He also directed in the theatre, including last year's production of Bob Glaudini's A Family for All Occasions for the Labyrinth Theatre Company, where he had formerly been co-artistic director. He also directed Jesus Hopped the A Train and Our Lady of 121st Street for the company.

Hoffman fully immersed himself in his craft and took pride in its creative challenge. "In my mid-20s, an actor told me, 'Acting ain't no puzzle,' he once said. "I thought: 'Ain't no puzzle?' You must be bad! You must be really bad, because it is a puzzle. ... You start stabbing out, and you make a mistake, and it's not right, and then you try again and again. The key is you have to commit. And that's hard because you have to find what it is you are committing to."

Hoffman's partner since 1991 had been the costume designer Mimi O'Donnell, and they had three children. In May last year, after over 24 years clear, he entered a rehabilitation centre to deal with problems with prescription pills and heroin.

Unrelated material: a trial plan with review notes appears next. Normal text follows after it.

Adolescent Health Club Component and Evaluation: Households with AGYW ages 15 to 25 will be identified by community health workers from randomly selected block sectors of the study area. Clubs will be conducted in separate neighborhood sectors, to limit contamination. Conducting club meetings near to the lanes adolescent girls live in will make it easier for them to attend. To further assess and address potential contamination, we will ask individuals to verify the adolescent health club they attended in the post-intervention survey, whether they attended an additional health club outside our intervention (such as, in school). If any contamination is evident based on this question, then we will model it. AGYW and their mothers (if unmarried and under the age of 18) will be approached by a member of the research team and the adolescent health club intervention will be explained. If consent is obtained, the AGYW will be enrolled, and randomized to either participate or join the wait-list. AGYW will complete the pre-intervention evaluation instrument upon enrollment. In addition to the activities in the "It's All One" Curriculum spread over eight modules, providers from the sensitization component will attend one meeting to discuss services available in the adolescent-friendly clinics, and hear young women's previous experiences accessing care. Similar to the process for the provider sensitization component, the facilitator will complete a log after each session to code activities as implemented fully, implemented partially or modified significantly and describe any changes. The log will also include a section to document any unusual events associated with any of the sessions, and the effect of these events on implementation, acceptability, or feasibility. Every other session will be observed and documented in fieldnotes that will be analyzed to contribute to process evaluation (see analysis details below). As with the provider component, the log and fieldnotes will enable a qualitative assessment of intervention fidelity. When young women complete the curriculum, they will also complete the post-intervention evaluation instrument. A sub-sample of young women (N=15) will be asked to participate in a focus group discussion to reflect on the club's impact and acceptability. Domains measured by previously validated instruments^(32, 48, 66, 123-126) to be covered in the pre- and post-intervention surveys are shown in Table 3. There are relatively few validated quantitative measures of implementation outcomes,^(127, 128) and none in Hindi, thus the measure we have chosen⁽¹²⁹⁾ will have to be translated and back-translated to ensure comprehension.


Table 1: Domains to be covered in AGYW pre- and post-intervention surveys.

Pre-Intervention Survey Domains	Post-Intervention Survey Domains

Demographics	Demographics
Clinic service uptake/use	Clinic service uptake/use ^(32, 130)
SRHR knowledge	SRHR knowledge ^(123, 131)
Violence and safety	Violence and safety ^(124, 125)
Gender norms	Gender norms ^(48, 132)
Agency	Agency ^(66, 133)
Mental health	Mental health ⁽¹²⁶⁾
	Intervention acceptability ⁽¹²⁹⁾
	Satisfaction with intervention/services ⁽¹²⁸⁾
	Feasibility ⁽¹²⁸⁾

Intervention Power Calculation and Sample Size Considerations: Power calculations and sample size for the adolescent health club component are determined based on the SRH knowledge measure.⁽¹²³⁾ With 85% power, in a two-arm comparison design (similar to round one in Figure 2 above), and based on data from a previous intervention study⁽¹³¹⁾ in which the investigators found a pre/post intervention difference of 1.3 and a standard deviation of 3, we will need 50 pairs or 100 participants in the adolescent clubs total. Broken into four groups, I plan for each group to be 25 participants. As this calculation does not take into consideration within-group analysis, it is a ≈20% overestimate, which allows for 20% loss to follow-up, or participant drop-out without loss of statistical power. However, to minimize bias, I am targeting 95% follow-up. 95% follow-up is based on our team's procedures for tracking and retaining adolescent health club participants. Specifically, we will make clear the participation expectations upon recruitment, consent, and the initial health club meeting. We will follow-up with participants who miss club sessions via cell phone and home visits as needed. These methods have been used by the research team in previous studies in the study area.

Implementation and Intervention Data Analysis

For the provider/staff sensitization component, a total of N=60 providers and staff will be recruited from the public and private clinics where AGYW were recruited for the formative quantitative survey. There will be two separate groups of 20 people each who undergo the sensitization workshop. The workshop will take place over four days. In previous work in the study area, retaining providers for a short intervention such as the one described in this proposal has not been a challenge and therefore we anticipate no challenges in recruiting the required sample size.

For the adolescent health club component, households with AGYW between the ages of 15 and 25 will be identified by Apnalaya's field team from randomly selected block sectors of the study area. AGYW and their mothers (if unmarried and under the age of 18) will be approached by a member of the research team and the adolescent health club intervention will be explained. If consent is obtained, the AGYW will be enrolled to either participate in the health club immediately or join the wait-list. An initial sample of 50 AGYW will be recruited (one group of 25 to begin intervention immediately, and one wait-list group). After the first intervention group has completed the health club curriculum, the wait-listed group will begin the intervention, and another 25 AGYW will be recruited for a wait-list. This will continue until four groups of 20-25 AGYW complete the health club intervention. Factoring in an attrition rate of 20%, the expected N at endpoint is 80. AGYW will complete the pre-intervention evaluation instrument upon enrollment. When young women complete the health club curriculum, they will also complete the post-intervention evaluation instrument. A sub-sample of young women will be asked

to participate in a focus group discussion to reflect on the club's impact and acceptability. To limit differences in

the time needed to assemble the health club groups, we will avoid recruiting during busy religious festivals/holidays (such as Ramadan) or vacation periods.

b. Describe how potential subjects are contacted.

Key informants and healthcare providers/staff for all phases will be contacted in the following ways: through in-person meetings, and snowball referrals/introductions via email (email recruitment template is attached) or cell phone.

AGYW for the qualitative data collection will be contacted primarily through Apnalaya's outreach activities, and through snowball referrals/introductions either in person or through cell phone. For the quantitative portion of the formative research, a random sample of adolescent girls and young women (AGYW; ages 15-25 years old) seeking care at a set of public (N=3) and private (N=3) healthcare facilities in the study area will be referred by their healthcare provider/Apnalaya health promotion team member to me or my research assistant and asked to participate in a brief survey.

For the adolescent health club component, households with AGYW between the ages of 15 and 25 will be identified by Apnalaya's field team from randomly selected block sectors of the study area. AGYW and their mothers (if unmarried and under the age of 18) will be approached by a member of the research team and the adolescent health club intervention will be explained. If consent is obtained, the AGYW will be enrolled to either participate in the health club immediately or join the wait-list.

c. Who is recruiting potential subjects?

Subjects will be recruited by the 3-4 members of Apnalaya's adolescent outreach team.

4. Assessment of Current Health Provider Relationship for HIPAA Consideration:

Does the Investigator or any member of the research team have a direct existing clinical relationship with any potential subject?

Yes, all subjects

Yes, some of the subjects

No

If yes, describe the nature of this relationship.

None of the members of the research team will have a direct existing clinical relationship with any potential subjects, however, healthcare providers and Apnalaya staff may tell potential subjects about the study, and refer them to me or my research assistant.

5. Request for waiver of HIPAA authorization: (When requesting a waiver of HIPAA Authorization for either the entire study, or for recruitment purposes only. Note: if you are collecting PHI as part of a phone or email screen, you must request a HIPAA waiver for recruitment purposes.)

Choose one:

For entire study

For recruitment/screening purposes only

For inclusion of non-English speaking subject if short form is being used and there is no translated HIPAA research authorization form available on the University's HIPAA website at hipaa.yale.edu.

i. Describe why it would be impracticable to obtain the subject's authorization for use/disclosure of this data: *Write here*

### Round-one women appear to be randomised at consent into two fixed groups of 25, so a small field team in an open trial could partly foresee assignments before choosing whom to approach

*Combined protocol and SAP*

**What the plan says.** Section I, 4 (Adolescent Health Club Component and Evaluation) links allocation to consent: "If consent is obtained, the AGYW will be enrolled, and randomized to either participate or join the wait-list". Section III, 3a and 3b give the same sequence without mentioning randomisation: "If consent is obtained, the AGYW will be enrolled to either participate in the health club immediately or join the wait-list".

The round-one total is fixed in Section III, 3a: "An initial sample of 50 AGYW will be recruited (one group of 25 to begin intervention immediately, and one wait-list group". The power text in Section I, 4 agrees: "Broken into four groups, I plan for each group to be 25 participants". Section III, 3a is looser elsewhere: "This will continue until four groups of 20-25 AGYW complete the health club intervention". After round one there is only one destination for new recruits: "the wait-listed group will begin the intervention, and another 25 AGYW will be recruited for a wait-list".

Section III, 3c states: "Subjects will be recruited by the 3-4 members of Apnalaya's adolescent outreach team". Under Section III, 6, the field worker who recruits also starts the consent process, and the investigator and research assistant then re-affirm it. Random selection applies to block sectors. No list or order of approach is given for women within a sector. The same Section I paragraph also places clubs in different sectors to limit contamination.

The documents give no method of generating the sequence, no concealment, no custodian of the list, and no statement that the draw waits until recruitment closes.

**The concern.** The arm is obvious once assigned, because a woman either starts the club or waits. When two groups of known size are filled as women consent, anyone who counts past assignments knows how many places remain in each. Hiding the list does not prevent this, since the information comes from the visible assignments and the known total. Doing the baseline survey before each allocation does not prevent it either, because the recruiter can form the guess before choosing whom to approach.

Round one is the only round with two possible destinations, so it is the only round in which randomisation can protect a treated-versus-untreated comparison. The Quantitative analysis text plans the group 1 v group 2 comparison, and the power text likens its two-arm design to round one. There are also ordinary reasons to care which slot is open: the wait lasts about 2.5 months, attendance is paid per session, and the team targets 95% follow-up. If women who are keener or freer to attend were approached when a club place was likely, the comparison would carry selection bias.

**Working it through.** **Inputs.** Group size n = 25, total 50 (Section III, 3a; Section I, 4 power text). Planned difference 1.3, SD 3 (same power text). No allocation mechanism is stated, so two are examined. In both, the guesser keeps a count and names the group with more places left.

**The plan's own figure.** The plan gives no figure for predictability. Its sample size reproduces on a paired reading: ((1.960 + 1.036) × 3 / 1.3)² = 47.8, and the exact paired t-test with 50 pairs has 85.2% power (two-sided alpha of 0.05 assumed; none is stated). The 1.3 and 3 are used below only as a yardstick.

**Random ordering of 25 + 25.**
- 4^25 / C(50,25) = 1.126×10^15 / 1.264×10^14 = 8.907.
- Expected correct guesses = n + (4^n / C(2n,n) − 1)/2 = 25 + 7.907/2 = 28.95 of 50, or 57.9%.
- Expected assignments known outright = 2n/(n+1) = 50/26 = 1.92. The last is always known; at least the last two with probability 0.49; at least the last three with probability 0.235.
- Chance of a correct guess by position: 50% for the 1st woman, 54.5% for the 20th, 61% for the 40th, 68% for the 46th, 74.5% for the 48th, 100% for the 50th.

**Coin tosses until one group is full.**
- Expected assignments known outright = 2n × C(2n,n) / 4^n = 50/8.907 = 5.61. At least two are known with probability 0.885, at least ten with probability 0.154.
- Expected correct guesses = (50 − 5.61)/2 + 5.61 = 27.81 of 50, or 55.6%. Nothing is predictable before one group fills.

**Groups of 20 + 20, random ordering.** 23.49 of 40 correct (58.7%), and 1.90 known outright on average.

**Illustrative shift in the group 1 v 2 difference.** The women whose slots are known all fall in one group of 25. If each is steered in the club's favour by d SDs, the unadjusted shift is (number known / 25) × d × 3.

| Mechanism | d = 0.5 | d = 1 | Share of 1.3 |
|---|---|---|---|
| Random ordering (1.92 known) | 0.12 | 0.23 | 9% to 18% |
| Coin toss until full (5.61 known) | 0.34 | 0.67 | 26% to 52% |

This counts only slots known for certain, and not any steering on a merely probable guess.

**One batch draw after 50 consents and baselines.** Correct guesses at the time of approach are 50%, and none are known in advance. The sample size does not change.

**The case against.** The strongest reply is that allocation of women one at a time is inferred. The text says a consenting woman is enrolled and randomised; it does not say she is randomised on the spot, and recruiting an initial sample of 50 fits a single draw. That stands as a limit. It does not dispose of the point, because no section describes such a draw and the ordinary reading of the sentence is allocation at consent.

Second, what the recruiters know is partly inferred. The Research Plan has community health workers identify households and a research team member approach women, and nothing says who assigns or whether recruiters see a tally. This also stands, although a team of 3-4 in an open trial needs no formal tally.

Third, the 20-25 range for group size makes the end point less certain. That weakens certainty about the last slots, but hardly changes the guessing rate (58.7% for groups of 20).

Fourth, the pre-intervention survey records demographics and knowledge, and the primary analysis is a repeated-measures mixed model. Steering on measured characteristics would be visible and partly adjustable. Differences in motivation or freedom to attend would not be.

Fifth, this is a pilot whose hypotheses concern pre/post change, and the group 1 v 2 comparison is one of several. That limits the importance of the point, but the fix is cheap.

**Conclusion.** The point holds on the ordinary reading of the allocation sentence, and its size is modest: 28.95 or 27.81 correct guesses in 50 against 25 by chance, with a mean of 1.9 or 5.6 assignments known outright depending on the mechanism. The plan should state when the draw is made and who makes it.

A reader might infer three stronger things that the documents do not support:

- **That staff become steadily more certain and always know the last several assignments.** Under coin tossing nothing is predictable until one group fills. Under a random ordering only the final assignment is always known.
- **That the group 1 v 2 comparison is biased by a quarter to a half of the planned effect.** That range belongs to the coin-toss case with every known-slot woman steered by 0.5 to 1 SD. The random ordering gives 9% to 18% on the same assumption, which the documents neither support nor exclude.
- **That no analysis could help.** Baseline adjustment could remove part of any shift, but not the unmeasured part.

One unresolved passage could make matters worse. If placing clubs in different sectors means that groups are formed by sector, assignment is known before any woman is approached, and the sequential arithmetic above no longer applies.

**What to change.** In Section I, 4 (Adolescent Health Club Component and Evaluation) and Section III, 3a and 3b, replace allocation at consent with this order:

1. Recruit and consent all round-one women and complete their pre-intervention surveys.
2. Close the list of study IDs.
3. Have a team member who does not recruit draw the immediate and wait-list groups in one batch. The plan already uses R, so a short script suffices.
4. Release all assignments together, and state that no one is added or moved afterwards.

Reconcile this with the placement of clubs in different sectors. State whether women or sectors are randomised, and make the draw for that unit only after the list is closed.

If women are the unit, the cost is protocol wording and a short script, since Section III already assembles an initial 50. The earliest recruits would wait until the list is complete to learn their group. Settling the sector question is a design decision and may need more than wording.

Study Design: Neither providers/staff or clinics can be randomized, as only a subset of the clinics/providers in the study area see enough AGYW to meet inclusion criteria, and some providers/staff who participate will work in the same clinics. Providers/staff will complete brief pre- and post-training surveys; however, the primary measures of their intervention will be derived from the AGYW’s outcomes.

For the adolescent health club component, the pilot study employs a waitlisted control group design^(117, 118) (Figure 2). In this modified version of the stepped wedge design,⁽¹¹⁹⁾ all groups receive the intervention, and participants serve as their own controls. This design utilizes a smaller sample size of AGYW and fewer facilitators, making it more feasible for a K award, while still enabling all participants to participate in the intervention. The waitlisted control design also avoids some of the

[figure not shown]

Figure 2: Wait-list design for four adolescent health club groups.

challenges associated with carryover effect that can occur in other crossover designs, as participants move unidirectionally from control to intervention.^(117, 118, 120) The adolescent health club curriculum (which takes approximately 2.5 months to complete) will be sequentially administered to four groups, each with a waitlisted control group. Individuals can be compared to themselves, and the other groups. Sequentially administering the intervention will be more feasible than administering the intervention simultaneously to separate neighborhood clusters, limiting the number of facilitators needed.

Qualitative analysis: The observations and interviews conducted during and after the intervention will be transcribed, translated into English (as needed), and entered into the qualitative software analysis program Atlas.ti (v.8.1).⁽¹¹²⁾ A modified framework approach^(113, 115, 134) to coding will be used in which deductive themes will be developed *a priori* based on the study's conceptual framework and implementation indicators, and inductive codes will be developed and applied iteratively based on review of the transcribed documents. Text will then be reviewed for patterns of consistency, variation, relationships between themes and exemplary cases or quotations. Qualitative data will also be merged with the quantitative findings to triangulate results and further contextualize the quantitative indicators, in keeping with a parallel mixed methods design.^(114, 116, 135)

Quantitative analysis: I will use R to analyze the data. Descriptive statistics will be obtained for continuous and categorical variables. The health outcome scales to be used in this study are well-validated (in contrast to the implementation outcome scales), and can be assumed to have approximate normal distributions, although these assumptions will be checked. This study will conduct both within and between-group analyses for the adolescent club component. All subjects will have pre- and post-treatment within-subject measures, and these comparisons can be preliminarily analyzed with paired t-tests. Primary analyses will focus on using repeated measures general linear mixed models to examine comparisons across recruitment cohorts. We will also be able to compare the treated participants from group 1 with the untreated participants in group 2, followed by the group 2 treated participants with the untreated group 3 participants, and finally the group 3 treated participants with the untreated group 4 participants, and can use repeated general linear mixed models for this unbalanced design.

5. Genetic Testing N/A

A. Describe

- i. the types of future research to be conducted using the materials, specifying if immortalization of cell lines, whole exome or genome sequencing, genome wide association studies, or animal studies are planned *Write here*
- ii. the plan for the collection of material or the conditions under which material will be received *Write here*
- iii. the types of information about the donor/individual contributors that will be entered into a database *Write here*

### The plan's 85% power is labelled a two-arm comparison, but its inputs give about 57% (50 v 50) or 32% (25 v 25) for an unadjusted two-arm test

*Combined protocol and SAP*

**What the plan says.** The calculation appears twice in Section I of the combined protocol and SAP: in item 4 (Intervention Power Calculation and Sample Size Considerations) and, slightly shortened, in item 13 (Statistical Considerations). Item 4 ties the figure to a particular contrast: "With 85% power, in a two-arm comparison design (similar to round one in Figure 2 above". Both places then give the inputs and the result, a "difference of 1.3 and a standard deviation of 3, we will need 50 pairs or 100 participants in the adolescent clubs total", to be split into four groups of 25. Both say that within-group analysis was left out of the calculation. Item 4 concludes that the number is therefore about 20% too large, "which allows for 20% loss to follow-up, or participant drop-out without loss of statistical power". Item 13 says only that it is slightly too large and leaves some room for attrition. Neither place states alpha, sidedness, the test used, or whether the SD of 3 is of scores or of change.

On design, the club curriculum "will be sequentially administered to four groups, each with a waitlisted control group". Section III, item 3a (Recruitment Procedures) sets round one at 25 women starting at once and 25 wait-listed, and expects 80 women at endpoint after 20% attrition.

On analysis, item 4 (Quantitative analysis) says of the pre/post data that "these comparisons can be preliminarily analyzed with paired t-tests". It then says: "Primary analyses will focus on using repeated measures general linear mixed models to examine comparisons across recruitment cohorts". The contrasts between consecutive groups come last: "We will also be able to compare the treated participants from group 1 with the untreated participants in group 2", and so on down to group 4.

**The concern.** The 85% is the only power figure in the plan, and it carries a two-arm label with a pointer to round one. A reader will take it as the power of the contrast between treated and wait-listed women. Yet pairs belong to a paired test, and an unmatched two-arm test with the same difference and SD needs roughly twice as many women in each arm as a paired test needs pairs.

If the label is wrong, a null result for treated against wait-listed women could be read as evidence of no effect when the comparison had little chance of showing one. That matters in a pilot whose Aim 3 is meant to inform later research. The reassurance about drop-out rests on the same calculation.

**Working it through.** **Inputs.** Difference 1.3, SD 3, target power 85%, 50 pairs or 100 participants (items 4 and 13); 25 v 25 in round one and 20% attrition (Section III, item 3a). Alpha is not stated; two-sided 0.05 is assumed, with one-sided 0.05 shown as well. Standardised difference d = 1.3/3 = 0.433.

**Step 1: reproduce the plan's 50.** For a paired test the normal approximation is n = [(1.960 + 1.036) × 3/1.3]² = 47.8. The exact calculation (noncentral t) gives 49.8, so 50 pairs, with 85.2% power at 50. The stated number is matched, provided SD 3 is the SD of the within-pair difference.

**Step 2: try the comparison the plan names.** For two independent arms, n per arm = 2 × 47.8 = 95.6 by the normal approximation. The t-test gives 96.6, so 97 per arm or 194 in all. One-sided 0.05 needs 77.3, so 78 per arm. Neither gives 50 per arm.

At the time of his death he was working on The Hunger Games: Mockingjay – Part 2, but was reported to have finished most of his scenes. Showtime announced recently that Hoffman would star in Happyish, a new comedy series about a middle-aged man's pursuit of happiness. He appeared at the Sundance Film Festival last month to talk about his role in the film God's Pocket, which is slated for release later this year. Anton Corbijn is the director of A Most Wanted Man, the other film starring Hoffman that premiered at Sundance. "He was not only the most gifted actor I ever worked with," Corbijn said, "he had also become an incredibly inspiring and supportive friend."

Philip Seymour Hoffmann, actor and director: born Fairport, New York 23 July 1967; partner to Mimi O'Donnell (one son, two daughters); died New York 2 February 2014.